Well before before Uncle Fester shaved his head and joined the Addams Family, the actor Jackie Coogan was appearing in silent film alongside Charlie Chaplin. Unfortunately for Jackie, his parents spent all the money from his work and when he turned 18 he had little to show for his time on stage and screen. The spectacle of a child star of Coogan’s stature being exploited in that way led to a California Law requiring that child performers be paid in such a way that around 15% of their pay is automatically placed into an untouchable trust fund that only they will be able to access when they turn 18 – many states around the country now have similar laws and they are typically referred to as Coogan Laws. It is estimated that Bieber is worth around 100 million dollars. While its impossible to know how much of that is held in a Coogan Trust, it is likely that upon his 18th birthday upwards of 15 million will available to him to spend freely and without oversight – not a bad birthday present.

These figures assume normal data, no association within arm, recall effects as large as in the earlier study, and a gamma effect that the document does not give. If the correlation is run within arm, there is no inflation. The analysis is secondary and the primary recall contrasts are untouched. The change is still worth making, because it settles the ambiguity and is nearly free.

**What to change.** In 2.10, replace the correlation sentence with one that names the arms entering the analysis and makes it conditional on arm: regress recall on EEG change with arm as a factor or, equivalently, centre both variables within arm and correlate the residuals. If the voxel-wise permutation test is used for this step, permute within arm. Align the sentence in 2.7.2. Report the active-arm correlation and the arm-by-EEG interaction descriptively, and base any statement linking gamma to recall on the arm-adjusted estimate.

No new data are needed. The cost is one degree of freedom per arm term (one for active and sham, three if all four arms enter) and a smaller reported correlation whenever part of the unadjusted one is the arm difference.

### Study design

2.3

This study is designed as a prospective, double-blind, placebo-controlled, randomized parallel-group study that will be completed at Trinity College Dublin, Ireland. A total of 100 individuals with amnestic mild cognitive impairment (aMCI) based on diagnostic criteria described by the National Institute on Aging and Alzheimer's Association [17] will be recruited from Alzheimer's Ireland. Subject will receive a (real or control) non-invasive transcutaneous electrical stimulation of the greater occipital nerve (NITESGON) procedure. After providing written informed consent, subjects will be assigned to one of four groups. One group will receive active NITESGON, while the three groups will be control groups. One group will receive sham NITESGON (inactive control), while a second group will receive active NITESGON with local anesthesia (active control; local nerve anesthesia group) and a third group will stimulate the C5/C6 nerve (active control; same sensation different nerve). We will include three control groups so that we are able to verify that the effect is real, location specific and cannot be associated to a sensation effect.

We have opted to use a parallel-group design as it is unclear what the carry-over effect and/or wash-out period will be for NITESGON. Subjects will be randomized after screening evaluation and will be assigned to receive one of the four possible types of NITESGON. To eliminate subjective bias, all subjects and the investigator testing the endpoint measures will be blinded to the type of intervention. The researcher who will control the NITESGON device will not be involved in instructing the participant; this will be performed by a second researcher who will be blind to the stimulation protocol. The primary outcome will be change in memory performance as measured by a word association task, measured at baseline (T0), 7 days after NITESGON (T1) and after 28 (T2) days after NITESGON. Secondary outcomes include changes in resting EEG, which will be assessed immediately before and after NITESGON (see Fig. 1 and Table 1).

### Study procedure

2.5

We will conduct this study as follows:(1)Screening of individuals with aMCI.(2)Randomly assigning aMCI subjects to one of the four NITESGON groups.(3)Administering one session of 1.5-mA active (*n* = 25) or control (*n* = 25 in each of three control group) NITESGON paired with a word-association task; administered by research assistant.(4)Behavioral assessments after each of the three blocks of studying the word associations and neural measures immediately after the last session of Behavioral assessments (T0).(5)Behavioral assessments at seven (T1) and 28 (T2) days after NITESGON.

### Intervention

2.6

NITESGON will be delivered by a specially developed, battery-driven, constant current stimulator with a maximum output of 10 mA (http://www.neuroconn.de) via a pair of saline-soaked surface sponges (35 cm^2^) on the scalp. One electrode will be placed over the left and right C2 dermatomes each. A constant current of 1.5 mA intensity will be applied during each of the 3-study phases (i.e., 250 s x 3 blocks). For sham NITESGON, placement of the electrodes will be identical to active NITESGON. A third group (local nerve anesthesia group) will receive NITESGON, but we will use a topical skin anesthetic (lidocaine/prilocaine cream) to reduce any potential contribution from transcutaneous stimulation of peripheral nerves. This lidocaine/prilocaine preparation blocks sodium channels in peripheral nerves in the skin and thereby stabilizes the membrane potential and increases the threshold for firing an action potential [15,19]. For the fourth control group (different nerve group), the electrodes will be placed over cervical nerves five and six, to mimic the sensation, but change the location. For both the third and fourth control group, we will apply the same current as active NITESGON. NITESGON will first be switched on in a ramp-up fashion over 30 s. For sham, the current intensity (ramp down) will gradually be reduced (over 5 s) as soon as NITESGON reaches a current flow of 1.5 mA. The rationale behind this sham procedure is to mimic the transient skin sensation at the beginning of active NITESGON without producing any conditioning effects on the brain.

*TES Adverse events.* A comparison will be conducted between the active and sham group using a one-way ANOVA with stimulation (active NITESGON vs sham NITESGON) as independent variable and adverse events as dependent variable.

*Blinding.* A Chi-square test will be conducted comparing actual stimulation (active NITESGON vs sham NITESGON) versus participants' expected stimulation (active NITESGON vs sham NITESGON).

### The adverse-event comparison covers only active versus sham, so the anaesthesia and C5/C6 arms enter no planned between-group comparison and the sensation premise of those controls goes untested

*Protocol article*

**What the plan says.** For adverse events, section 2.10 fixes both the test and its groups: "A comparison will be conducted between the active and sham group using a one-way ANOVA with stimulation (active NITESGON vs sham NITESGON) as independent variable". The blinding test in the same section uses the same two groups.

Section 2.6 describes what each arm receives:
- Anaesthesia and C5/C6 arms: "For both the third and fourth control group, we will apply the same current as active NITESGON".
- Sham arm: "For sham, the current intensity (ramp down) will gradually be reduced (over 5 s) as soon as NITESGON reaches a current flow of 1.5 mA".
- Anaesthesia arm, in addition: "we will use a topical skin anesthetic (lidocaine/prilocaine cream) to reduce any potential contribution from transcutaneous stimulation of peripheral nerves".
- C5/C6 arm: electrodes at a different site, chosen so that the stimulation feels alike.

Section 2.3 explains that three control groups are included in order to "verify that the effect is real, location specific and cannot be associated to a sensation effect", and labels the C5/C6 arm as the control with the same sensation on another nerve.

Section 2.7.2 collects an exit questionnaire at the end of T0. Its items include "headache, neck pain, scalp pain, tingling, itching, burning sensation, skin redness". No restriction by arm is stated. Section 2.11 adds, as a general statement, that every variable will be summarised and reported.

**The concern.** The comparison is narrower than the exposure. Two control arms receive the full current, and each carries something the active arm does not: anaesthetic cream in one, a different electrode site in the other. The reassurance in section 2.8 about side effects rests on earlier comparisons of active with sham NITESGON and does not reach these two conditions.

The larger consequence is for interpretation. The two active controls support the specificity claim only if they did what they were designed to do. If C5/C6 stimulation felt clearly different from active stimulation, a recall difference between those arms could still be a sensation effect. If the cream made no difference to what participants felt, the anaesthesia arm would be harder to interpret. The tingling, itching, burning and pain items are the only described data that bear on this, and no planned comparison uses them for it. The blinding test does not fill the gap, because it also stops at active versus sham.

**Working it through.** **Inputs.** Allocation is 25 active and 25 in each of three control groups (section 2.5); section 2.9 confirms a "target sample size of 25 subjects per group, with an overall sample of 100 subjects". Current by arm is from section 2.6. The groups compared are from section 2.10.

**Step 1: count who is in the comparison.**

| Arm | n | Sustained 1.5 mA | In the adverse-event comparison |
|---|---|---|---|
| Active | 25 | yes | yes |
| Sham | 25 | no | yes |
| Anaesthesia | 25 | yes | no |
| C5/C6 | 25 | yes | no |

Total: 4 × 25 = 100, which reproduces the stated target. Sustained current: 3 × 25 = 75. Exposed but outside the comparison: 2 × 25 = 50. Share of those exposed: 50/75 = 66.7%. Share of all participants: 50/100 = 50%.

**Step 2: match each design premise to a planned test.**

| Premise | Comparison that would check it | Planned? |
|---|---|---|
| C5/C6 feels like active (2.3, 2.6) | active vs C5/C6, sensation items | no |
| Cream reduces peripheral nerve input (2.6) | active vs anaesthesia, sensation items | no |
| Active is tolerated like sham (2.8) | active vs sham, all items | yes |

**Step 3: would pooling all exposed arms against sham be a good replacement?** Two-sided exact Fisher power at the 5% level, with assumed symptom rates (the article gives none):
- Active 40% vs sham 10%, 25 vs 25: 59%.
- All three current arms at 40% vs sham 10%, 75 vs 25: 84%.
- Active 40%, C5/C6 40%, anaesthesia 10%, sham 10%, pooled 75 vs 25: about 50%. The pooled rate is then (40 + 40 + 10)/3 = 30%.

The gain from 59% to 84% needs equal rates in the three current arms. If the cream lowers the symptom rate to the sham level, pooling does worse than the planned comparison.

While contracting with minors is always an issue when considering the enforceability of the agreement, you also have to be aware of whether your state requires a portion of funds to be paid directly to a trust fund. This is a matter handled on a state by state basis – presently performers in California, New York, Louisiana, and Arizona are subject to the trust requirements. Other states have addressed the concern raised in the Coogan case by affirming that the earnings of the child are the child’s property (not the parents as was the argument of Coogan’s mother and father), and that the parents have a fiduciary obligation to safeguard the property.